Since 2008, the federal government has made several changes to the rules for mortgages insured through the Canada Mortgage and Housing Corporation (CMHC) and other private sector mortgage insurance providers. These rules affect home buyers with less than a 20 per cent down payment, which include many first-time home buyers in Canada.
The changes include the following:
The maximum amortization period has been reduced to 25 years from 40 years.
Home buyers must have a down payment of at least five per cent of the home purchase price and starting February 15, 2016, home buyers must add a further 10 per cent to their down payment for the portion of the house price between $500,000 and $999,999. For non-owner occupied properties, a minimum down payment of at least 20 per cent is mandatory.
Canadians can now borrow to a maximum of 80 per cent of the value of their homes when refinancing, a drop from 95 per cent.
Limiting the maximum gross debt service (GDS) ratio to 39 per cent and the maximum total debt service (TDS) ratio to 44 per cent.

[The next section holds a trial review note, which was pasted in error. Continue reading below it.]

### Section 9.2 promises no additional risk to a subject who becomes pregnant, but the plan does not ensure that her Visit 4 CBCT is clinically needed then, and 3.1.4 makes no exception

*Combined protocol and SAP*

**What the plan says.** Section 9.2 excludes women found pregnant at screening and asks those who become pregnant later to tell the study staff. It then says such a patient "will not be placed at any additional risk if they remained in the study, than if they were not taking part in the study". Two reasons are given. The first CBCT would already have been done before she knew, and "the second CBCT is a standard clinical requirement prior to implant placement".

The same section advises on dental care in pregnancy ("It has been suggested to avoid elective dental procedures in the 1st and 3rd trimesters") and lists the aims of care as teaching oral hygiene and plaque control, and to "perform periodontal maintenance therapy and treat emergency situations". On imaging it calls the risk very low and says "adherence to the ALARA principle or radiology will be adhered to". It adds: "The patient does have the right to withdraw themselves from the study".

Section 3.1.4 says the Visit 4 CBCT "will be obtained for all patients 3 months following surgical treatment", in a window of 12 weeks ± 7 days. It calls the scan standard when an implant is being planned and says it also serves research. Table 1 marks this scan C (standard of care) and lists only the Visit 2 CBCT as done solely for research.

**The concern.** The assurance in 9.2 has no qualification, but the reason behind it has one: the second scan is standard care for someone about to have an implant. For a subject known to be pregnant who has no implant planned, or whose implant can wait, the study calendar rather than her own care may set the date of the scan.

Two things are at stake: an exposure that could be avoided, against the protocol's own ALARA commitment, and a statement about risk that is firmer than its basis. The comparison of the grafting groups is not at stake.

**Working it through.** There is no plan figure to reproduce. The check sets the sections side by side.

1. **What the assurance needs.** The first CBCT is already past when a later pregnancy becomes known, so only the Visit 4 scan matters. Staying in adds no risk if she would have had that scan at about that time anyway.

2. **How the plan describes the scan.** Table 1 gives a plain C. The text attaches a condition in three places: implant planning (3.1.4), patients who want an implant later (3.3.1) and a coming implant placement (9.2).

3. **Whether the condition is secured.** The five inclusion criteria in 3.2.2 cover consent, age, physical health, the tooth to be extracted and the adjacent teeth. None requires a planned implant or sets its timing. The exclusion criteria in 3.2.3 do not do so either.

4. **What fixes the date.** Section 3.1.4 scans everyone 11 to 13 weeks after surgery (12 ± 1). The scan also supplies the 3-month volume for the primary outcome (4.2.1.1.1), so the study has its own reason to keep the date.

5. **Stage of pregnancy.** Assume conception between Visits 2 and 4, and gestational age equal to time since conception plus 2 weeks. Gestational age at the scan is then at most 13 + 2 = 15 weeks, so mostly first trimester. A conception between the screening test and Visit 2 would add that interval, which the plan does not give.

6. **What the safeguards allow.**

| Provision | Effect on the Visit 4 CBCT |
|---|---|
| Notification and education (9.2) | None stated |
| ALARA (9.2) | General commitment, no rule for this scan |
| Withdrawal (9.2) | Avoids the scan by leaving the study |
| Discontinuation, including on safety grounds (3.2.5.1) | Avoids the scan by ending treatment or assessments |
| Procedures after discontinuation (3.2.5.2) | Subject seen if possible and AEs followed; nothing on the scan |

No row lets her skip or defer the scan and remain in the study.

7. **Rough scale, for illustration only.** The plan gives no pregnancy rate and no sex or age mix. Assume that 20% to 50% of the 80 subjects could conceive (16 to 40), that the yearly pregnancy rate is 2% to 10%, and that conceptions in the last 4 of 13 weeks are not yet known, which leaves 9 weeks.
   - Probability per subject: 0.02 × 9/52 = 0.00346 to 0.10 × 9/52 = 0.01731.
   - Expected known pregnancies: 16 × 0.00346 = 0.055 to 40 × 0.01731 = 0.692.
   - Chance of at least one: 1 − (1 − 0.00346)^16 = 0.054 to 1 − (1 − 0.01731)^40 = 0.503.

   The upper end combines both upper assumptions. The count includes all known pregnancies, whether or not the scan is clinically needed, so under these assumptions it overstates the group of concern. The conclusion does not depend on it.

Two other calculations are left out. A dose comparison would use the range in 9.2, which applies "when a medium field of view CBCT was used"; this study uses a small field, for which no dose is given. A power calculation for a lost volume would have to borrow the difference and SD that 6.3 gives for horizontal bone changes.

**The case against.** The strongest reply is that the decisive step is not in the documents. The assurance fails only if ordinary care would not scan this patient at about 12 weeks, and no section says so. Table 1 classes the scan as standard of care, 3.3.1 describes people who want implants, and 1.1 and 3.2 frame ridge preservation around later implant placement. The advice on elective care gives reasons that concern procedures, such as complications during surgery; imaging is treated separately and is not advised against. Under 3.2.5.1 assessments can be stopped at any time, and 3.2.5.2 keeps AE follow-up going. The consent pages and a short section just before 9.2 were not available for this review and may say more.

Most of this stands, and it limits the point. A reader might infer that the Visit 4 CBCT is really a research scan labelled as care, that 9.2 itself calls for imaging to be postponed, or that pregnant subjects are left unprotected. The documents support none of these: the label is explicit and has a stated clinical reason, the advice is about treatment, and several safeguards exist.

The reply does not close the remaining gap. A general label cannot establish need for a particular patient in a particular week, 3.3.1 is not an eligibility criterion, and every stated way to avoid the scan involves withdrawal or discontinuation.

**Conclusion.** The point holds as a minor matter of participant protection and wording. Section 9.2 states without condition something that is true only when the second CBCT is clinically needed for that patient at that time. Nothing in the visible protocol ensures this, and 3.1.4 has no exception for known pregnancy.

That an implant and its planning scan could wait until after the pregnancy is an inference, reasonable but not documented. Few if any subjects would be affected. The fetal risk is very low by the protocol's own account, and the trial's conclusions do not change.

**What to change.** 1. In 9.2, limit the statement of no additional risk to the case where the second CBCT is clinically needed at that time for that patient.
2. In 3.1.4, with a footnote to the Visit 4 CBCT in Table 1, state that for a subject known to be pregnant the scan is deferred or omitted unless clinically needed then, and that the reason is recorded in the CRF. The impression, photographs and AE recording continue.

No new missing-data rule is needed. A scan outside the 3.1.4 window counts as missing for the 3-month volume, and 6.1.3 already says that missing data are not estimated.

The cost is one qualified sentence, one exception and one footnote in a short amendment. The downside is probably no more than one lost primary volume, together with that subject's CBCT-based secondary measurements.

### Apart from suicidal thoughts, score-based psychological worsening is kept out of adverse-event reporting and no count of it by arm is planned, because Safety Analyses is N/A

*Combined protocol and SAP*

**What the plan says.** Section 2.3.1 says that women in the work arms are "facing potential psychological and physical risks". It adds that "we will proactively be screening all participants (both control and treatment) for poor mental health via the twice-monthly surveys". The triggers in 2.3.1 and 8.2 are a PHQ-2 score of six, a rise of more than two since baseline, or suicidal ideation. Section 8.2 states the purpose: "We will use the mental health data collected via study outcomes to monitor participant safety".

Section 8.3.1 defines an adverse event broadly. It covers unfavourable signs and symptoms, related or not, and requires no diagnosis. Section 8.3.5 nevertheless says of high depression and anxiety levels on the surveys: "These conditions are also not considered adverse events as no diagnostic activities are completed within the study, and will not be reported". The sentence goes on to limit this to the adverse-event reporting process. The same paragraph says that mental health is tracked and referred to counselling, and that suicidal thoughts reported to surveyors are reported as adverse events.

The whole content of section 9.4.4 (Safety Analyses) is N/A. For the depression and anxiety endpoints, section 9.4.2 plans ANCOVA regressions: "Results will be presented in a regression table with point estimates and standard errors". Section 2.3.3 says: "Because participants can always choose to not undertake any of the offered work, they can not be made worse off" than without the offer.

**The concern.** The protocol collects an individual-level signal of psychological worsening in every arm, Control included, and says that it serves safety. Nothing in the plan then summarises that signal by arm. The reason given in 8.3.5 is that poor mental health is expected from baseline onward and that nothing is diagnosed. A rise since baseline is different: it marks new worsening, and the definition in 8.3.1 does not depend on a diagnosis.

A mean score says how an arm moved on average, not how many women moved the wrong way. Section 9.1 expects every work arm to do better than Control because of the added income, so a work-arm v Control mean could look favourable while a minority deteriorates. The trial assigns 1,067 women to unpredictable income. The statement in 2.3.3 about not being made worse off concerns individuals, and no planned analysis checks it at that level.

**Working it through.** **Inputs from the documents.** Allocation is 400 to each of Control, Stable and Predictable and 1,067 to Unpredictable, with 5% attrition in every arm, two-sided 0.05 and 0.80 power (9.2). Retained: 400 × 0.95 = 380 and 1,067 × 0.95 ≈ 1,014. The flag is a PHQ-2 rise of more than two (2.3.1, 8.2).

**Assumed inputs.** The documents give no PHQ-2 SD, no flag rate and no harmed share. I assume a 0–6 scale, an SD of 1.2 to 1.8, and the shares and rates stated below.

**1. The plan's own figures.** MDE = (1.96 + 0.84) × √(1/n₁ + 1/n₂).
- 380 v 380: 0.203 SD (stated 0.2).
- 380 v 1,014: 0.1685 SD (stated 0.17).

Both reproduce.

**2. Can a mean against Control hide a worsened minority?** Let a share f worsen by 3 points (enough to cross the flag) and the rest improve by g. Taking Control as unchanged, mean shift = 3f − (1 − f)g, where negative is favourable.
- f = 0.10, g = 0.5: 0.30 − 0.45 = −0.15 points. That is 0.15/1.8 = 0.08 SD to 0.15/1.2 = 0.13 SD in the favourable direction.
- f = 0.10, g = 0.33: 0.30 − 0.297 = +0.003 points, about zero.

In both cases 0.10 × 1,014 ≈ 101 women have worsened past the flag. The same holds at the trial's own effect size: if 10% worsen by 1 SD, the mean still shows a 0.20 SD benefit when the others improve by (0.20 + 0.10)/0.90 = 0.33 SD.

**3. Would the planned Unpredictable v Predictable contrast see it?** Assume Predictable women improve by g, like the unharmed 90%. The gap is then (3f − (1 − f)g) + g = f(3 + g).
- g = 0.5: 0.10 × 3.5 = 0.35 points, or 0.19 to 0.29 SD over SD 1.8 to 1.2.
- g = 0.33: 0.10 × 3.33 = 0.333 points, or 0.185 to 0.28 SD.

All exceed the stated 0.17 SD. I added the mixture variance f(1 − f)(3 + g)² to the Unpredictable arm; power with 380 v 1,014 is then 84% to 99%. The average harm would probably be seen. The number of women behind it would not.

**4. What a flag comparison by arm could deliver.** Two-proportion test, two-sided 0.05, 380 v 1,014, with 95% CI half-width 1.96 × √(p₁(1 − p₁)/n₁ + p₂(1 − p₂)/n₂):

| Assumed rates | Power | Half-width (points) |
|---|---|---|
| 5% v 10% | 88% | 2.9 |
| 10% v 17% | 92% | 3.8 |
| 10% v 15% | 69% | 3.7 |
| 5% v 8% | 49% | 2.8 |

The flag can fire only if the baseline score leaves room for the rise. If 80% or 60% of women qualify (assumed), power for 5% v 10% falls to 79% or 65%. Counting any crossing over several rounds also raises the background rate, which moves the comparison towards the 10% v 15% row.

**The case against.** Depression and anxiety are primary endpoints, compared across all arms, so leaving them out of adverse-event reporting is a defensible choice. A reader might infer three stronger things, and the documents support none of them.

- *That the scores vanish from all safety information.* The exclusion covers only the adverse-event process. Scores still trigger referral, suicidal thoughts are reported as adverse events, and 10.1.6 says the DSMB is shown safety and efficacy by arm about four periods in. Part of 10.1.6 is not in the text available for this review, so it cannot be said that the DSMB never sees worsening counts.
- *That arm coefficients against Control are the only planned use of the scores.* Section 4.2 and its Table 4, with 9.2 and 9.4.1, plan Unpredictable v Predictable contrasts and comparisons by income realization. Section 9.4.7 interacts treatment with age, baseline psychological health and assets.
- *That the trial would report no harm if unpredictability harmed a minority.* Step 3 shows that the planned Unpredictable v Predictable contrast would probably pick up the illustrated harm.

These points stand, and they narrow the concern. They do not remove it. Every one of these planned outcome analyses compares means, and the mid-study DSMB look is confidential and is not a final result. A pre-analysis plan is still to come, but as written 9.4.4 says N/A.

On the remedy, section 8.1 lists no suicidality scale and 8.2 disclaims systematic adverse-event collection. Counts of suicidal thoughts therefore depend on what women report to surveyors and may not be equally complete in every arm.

These two important ratios are used when calculating a person’s ability to pay down debt. GDS is the share of a borrower’s gross household income needed to pay for home-related expenses, such as mortgage payments, property taxes and heating expenses. TDS is the share of a borrower’s gross income needed to pay for all debts, including those relating to home ownership.
Government-backed mortgage insurance is available only for homes with a purchase price of less than $1 million. Borrowers buying homes at or above this amount will need a down payment of at least 20 per cent if their financing is from a federally-regulated financial institution.